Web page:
As long as there have been phones, there have been people in different stages of love waiting for them to ring. Countless pop hits have chronicled the vulnerability of waiting by the phone for more than 40 years. Back in 1968, The Foundations lamented about how "worst of all, you never call baby when you say you will" in "Build Me Up Buttercup." At the turn of the millennium, Blink 182 sang about "playing these games while I wait for your call" in "Untitled." And most recently, Carly Rae Jepson, invited her potential paramour to "call her maybe." But I think we all know that these days she'd be lucky to get a text, a Friend request or an Instagram following from her knight in ripped jeans.
I remember a time not long ago in years but eons ago in technology; the winter of '99. I gave a boy I liked my phone number in a Christmas card, inviting him to call me "if he got bored" over vacation. Every day I went out and did my thing, perusing the aisles at Wet Seal or whatever, and was able to escape the prison of waiting for his call (I was very much waiting even though he never said he would). My stomach lurched when I got home and ran to the answering machine, hoping that the flashing light would signify that his boredom had finally arrived.
I don't tell this story to illustrate the repeated cycles in my life but to highlight the notion that the smart phone has created a one way ticket to hell for the lover in waiting. Not only is he not calling, he's not texting, emailing, or liking my Facebook status, and I am expected to carry this harbinger of unfulfilled dreams everywhere I go. Of the myriad communication "improvements" of the past decade, the text message is the most insidious. Every time you send a text message, you are essentially handing out a Christmas card with your number. Instead of a phone call that can be immediately answered, thus fulfilling the communication request of the moment, a text message puts the ball in the other person's court inviting him to respond at his convenience while you "play these games." In the days of landlines, there were protocols of decency. Around ten o'clock, the daily sentence was over. But a text can be sent any time, day or night. Phantom ringtones rouse me from my sleep and vibrate in my pockets. And I don't know how to opt out of my self-imposed sentence!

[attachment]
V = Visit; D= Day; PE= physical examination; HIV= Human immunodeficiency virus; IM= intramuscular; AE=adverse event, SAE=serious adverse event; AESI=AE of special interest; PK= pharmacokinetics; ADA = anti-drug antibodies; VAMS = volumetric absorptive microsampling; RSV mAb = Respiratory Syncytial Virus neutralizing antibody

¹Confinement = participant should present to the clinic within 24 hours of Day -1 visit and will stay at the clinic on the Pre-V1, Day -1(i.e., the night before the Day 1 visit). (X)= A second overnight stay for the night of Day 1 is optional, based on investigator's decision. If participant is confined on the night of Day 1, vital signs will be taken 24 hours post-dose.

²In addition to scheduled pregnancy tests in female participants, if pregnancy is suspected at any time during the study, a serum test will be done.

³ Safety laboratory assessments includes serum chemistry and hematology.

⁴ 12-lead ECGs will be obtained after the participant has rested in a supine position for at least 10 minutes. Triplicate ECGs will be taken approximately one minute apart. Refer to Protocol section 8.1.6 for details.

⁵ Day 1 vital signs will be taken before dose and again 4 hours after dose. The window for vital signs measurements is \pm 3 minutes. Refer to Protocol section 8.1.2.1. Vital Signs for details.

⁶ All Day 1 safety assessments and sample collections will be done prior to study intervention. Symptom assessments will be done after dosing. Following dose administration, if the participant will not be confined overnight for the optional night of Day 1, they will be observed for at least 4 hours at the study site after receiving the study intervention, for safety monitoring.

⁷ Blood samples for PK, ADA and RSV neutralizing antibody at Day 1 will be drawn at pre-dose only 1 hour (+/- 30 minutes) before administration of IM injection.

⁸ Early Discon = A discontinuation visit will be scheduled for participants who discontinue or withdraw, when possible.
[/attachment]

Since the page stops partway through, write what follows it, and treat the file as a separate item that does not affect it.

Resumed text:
The problem with these robo-phones is that we assume that everyone is carrying them at all times, deliberately ignoring our "Christmas card requests." When a friend of mine called me recently with a "Build Me Up Buttercup" emergency, I told her that his phone was probably dead and she should take a few shots of vodka to make the night go away. The downside to the old drink your anxiety away advice is that sometimes it backfires, imbuing the waiting lover with the confidence to go off the deep end in her response. A healthier approach might be to take a long ride on the NYC subway where cell service is unavailable or a swim, which releases endorphins while separating our ears from our phones. And if you're really bold, party like it's 1999 and leave the phone at home.